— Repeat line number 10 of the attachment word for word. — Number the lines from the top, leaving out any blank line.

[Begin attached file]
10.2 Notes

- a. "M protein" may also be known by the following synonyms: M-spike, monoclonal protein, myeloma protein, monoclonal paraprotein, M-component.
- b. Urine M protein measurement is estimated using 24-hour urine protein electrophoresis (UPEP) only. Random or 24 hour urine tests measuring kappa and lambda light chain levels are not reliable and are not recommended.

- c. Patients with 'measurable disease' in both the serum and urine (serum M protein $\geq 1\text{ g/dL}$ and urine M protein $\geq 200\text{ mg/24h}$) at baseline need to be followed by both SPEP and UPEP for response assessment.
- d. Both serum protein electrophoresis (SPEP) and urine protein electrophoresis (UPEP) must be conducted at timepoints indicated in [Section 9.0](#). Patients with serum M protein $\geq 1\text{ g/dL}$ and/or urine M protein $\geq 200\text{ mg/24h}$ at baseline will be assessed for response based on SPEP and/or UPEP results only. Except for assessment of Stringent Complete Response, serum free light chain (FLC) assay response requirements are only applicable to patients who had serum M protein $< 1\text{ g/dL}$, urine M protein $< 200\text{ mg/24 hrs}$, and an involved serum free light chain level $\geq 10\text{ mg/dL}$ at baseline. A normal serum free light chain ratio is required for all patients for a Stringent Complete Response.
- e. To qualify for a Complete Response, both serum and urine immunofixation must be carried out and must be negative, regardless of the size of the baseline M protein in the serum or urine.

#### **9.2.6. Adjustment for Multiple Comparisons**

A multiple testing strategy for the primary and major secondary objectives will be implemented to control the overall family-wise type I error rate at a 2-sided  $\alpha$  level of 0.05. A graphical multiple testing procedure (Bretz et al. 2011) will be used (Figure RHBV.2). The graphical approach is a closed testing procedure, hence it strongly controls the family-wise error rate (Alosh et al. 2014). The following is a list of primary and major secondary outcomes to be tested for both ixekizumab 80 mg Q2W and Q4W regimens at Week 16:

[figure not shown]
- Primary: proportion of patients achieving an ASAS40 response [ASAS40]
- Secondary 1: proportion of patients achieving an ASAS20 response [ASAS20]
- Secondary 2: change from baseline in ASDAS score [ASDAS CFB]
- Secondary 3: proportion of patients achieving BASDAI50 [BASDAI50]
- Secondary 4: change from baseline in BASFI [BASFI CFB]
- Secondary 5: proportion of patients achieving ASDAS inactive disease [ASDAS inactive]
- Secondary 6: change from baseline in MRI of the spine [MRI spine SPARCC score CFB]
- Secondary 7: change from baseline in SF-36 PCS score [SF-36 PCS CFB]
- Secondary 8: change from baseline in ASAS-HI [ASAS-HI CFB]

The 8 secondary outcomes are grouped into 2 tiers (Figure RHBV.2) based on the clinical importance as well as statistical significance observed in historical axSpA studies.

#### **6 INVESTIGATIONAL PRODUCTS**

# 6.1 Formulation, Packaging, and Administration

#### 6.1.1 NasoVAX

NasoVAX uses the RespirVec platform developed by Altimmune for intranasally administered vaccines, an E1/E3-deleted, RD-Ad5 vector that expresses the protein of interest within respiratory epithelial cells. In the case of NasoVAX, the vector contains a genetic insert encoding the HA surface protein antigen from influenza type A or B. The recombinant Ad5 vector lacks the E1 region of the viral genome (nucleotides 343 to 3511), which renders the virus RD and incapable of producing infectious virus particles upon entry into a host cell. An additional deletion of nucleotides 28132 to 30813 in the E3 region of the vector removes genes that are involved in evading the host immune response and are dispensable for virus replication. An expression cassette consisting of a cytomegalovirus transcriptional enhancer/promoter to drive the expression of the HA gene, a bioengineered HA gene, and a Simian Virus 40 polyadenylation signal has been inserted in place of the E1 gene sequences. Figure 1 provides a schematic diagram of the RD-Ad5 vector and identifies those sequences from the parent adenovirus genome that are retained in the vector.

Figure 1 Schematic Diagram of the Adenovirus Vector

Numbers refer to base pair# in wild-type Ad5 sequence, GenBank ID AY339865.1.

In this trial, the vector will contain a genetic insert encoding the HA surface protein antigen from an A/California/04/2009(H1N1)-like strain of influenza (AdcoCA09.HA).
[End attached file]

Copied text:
- Primary: proportion of patients achieving an ASAS40 response [ASAS40]